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News Release, Maryland Energy Administration
Baltimore, MD – In effort to expedite Maryland’s clean energy future, the Maryland Energy Administration (MEA) has launched the new Resilient Maryland pilot program that combines clean energy technology such as combined heat and power, energy storage, solar and similar technologies to enable essential services and organizations to resist power disruptions and outages. Applications are due by May 1, 2020, click here.
“Maryland’s clean energy future needs to move forward and Resilient Maryland encourages this progress by providing vital funding to kick-start customized projects,” said Governor Larry Hogan. “Our push for clean energy ensures a more environmentally sustainable, more resilient and more prosperous Maryland.”
Resilient Mayland encourages clean energy technologies such as advanced combined heat and power, microgrids, resiliency hubs, and resilient facility power systems. Sample projects include local governments seeking to bolster essential services (e.g., emergency shelters, fire/rescue) or economic development; low and moderate-income communities establishing safe shelters; or hospitals and retirement communities requiring islanding capabilities to reduce the loss of life during emergencies. Any organization seeking affordable and clean energy that is highly reliable and resilient can benefit from this pilot program.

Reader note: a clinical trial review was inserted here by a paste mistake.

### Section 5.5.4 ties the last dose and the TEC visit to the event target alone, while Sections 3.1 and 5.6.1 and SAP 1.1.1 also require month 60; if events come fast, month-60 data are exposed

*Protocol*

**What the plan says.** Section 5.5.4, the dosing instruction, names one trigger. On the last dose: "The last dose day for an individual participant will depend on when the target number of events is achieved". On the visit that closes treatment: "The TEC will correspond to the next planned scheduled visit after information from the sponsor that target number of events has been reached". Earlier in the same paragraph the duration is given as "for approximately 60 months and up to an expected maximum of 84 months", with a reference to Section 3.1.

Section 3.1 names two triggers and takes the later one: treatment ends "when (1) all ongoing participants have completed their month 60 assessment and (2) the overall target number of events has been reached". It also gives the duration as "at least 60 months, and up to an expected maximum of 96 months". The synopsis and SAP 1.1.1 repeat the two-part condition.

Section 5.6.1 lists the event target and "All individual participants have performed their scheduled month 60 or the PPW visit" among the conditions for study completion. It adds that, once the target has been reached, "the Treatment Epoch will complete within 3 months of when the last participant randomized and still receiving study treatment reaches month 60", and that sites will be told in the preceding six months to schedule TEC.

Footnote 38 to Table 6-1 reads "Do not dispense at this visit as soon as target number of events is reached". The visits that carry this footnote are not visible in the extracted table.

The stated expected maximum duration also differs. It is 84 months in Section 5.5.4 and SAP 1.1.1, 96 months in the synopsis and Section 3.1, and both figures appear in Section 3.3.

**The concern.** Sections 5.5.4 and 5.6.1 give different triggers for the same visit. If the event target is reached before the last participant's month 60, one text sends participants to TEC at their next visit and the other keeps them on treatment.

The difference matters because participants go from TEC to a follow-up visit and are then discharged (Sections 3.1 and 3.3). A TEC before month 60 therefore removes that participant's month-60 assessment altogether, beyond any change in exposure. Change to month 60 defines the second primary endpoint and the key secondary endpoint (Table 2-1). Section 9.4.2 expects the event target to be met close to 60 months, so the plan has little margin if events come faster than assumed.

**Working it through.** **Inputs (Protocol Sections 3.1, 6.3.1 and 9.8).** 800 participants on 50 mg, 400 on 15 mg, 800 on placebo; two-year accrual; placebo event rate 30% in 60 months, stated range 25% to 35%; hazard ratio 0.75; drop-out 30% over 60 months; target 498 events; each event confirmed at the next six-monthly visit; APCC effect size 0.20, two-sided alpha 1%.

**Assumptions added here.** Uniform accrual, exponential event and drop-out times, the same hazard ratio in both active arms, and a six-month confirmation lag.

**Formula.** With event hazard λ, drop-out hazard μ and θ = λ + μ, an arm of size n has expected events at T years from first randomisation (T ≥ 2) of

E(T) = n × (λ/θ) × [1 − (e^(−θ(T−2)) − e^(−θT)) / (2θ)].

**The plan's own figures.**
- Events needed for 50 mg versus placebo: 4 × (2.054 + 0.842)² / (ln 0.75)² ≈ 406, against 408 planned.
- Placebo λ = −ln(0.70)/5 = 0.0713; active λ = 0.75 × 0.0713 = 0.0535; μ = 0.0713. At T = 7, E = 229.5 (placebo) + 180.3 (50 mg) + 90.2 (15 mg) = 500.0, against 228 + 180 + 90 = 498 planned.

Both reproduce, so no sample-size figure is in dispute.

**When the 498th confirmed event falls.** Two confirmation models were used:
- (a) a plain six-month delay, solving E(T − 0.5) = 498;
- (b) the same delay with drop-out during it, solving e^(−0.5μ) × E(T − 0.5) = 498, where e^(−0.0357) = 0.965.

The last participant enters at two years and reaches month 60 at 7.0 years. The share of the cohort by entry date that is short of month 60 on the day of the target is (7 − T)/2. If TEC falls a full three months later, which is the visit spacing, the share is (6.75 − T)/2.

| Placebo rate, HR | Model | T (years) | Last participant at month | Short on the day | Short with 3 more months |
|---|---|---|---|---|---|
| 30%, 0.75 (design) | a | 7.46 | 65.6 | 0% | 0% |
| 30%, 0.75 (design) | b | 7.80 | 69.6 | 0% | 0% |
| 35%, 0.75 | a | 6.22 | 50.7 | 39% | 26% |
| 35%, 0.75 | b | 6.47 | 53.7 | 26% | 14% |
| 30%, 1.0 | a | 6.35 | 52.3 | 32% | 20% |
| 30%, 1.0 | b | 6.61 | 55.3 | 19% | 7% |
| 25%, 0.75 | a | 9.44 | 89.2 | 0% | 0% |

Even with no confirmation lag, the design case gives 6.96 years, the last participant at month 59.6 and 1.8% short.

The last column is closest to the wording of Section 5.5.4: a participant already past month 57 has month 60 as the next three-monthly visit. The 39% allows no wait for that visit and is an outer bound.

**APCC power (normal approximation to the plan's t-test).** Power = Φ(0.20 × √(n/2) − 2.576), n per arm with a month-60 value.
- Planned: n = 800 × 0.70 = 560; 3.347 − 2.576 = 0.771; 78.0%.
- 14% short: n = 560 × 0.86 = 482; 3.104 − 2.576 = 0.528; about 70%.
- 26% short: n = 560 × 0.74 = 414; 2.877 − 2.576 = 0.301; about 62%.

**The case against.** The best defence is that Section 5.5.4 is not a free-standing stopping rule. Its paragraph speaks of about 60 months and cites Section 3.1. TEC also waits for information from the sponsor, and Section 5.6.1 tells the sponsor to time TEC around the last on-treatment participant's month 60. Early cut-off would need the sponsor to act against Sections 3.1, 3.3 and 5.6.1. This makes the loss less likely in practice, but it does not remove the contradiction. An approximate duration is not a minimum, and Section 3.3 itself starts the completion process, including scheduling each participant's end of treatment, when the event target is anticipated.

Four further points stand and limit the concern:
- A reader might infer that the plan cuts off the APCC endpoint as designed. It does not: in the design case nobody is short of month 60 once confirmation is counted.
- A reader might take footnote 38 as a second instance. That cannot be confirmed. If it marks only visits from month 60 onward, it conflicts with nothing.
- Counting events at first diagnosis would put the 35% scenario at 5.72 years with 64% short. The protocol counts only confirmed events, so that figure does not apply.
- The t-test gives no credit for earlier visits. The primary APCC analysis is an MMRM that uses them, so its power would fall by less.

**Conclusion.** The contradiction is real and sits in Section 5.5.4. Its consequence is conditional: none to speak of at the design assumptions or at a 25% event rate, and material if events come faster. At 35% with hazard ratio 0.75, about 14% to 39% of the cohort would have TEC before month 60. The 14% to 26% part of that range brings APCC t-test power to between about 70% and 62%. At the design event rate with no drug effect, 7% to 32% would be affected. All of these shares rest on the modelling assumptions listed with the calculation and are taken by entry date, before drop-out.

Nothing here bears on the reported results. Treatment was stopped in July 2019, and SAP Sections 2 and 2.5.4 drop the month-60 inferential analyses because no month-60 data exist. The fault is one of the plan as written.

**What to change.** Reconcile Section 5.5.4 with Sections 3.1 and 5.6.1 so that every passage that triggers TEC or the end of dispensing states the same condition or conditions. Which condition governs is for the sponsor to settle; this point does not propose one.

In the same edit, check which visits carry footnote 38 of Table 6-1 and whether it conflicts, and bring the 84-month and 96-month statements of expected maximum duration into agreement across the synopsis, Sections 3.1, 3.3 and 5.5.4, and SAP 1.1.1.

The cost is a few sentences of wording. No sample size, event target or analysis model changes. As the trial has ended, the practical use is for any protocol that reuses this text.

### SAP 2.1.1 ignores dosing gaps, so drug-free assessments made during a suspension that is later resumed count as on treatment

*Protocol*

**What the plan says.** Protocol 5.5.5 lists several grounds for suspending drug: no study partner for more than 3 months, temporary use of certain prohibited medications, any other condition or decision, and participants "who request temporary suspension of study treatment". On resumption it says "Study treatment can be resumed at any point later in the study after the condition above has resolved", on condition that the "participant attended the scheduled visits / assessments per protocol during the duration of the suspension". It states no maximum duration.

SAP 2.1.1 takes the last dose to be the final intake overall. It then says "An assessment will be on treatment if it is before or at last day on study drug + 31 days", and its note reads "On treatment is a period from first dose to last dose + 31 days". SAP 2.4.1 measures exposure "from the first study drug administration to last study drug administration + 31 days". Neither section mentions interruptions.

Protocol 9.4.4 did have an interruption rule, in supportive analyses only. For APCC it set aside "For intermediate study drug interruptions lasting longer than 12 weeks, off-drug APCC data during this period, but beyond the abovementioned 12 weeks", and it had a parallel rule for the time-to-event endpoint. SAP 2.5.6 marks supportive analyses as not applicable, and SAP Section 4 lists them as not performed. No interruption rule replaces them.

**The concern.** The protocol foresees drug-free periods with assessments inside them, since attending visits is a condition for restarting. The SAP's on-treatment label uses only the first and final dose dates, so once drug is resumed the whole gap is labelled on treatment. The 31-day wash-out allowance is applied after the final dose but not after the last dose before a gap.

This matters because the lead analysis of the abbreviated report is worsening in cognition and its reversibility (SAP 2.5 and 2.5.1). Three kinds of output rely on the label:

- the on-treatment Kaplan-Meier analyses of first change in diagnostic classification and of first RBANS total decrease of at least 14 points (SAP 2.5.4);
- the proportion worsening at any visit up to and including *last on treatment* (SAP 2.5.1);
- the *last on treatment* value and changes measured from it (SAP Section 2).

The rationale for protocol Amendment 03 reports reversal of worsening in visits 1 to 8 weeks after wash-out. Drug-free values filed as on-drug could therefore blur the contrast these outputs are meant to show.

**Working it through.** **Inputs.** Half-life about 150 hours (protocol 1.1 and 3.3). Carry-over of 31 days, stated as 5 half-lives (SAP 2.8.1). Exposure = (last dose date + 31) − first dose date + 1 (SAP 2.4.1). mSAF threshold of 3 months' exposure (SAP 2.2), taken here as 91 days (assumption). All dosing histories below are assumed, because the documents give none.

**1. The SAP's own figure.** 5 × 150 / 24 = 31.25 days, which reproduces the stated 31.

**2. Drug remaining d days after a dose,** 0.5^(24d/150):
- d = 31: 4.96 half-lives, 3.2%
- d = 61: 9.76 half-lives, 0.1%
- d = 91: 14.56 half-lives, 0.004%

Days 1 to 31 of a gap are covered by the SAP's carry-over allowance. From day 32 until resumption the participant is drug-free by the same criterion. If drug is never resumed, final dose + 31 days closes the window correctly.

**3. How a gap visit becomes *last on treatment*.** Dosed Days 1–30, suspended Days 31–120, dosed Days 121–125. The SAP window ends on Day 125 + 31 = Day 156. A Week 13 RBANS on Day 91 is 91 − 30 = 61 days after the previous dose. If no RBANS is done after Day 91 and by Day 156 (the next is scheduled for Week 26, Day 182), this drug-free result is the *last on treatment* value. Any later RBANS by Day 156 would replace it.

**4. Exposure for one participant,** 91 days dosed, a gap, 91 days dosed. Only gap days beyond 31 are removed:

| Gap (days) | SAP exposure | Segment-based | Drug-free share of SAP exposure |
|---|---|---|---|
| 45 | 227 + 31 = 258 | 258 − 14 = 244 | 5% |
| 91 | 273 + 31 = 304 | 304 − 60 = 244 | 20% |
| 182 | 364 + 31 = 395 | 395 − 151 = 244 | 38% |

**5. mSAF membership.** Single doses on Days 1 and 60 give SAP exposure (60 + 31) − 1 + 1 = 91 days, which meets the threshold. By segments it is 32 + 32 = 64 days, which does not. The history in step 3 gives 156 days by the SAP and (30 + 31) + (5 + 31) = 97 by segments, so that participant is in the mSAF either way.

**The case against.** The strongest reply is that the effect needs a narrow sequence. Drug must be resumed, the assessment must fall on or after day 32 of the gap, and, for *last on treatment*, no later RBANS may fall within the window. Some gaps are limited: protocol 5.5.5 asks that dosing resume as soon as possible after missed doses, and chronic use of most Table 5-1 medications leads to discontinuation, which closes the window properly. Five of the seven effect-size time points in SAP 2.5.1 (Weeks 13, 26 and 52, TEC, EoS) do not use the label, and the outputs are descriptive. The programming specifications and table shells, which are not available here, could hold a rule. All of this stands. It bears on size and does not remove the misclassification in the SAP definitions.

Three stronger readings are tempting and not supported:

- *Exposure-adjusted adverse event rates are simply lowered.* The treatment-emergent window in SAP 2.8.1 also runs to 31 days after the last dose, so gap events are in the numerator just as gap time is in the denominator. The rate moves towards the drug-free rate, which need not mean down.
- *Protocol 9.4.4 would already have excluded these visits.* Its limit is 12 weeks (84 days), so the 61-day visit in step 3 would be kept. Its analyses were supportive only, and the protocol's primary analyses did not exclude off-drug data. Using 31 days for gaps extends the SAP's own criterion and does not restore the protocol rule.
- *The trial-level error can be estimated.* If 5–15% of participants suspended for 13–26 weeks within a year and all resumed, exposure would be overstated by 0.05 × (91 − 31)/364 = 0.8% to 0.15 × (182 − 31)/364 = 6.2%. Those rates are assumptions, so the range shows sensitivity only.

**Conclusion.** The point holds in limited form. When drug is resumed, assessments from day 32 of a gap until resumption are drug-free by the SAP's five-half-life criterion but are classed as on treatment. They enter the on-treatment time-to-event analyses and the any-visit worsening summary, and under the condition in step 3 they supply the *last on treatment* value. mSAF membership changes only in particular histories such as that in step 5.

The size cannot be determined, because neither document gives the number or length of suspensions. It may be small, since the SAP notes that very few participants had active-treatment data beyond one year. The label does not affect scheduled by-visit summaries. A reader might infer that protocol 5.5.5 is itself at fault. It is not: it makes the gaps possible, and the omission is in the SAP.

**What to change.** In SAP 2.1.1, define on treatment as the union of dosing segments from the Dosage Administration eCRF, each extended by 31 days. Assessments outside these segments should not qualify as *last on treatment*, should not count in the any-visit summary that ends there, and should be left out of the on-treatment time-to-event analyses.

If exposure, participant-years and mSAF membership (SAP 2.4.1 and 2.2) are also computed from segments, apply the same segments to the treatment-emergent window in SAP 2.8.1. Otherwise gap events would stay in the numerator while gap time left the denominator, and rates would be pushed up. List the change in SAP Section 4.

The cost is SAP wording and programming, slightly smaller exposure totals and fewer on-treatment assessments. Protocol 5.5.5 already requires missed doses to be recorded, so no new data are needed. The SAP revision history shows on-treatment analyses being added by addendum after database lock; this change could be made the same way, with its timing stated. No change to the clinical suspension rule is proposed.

“Historically, Maryland has imported most of our energy from out of state coal-fired power plants,” explained MEA Director Mary Beth Tung.”The Resilient Maryland pilot offers a unique opportunity for innovation right here in Maryland across a variety of clean energy alternatives, reducing both financial risk and total project costs.”
The pilot program incorporates input from local stakeholders interested in developing new clean or distributed energy resources projects that provide broad benefits. Co-locating energy generation near customers will help businesses, governments, and other organizations mitigate power outages and reduce greenhouse gas emissions.